I have been watching the bond market with fascination lately because it is getting hit by several strong cross-currents. But first, let's review what moves the bond market. The following at not in any particular order, because the order can change depending on the overall investment environment.
-- Inflation expectations. Inflation eats into the fixed income stream of bonds. Higher inflation expectations should send the market lower and lower inflation expectations should send the bond market higher.
-- Flight to safety. Government bonds are considered ultra-safe investments, so in times of economic and geo-political stress they should rally.
-- Fed policy. If the Fed is lowering rates previously issued bonds are more valuable because they have a higher coupon. If the Fed is increasing rates the market should sell-off because new bonds have a higher and therefore more attractive coupon.
-- Overall interest rates on the bonds themselves. Remember -- a bonds price and yield move in opposite directions. As prices increase, yields decrease. But yields can only go so far. While they can technically drop to 0%, that is highly unlikely unless we're in serious trouble.
Notice that all of these factors are in play right now. First, commodity inflation is increasing, which should exert downward pressure on the markets. But the credit crunch and yesterday's news from Pakistan should make the flight to safety argument attractive. And then there is Fed policy, which is technically heading lower right now. But the Fed is seriously hemmed in by inflation. In other words -- all three of the primary events that move the bond market are in play right now which makes the day-to-day action really interesting.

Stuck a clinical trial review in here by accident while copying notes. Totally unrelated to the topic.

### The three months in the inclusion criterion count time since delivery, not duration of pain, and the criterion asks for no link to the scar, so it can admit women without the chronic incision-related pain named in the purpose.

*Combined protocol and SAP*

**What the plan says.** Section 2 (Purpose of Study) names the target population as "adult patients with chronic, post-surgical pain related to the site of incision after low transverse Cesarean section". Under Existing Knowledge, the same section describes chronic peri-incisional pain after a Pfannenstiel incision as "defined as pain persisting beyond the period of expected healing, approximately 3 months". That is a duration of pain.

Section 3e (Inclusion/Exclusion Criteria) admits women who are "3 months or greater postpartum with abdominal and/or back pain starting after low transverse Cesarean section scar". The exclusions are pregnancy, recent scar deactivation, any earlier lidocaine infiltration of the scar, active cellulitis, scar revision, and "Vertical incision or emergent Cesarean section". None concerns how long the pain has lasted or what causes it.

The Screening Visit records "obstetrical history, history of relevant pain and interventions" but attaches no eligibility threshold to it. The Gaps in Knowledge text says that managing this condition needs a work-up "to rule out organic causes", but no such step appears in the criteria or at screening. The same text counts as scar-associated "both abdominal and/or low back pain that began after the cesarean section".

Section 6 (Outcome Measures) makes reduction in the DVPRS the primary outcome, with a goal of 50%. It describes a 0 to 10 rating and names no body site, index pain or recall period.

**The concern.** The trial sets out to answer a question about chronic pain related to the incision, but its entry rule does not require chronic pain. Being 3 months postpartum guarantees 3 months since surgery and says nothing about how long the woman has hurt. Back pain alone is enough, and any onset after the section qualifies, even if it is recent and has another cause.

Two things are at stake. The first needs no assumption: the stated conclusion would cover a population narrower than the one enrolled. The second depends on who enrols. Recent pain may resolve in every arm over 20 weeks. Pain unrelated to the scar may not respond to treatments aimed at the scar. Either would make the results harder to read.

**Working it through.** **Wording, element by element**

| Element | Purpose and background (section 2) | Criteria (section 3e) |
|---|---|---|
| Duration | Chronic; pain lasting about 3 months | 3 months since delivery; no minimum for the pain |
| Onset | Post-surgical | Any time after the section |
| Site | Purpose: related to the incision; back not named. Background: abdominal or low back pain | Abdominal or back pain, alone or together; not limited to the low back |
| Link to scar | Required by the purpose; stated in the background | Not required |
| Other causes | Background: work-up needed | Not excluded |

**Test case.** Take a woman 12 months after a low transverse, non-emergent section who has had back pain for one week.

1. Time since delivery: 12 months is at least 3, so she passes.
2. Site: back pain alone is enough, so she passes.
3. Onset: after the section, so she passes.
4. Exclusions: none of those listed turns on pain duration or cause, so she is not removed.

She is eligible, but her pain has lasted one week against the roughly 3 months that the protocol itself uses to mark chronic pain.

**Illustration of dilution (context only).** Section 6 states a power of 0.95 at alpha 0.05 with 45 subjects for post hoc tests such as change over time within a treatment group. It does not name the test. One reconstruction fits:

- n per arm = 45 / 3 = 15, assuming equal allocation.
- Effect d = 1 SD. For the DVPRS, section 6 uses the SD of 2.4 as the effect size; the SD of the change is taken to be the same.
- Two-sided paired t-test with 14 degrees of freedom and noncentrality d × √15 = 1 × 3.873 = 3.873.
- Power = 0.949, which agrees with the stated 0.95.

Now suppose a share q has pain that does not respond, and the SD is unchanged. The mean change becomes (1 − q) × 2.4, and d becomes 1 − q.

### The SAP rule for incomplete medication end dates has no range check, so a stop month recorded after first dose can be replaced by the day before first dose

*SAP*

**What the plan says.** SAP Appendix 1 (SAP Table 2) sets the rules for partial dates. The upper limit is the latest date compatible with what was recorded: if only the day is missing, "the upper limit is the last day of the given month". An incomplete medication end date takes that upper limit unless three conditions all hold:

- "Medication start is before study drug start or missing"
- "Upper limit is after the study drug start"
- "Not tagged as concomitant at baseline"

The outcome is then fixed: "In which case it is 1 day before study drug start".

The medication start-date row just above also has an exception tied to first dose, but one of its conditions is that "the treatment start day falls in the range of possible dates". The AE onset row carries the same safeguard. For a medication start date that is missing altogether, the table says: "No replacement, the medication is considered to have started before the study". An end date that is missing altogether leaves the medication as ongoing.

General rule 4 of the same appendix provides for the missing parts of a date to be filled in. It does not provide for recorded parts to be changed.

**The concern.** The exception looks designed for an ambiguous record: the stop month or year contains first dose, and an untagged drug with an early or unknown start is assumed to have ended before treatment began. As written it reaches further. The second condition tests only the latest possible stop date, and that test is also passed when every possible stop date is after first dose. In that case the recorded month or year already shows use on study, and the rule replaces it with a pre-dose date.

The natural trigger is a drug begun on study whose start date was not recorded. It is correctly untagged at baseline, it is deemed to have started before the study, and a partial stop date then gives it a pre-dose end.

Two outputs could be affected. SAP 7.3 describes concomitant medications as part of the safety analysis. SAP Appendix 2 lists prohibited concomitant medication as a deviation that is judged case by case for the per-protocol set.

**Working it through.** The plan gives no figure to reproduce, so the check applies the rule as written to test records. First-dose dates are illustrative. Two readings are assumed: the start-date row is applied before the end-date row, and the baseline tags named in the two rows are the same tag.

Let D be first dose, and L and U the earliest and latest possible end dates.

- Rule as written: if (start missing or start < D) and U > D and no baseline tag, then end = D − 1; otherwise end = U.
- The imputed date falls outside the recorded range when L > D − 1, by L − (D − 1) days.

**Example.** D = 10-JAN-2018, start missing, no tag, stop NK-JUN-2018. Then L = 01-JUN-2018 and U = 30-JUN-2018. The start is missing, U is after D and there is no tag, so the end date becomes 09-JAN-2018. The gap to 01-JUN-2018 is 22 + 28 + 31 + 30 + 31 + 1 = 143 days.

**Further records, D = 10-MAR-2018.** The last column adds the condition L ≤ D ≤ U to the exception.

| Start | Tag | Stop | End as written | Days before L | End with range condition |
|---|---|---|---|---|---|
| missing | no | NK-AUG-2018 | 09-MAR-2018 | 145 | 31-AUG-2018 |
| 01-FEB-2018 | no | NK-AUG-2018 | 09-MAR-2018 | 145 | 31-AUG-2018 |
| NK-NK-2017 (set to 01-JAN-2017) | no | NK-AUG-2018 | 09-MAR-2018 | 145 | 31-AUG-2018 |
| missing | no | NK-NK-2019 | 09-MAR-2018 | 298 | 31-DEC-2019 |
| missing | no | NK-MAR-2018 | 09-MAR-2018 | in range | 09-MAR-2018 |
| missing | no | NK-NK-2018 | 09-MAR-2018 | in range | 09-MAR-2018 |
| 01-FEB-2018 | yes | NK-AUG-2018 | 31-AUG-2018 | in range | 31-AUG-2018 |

Let's look at the charts to see what's going on.
On the 5-year chart of the 7-10 year Treasury curve note the overall chart is one giant trading range between roughly 80 and 88. But there are several smaller trends within that range. The market was in a downward moving trend from 2003 - 2005. The market formed a double bottom in mid-2006 and mid-2007 and has rallied since the summer largely as a result of the problems in the credit market.
The 6 month chart clearly illustrates the rally. We have two primary moves up followed by very disciplined, profit-taking sell-offs.
The three month-chart shows the latest sell-off. Notice the market is using the 50 day exponential moving average (EMA) as support and the shorter-term trends (10 and 20 EMS) are both heading lower. But the market is still about the 200 day EMA, implying we're still in a bull market.
The five year 20+ Treasury market is clearly in one giant trading range between roughly 82.50 and 91.50. While the market has broken out of this range at both ends from time to time it has returned to this range at regular intervals.
The 6 month chart shows the clear rally the market has been in since the credit crunch started. Like the IEFs, there are two primary moves upward followed by disciplined sell-offs.
The 3 month chart shows the TLTs are right at their 6-month trend right now. While the shorter (10 and 20) EMAs are moving lower, the primary trend line appears to be the dominate technical force right now.
So -- what comes next? Who knows at this point.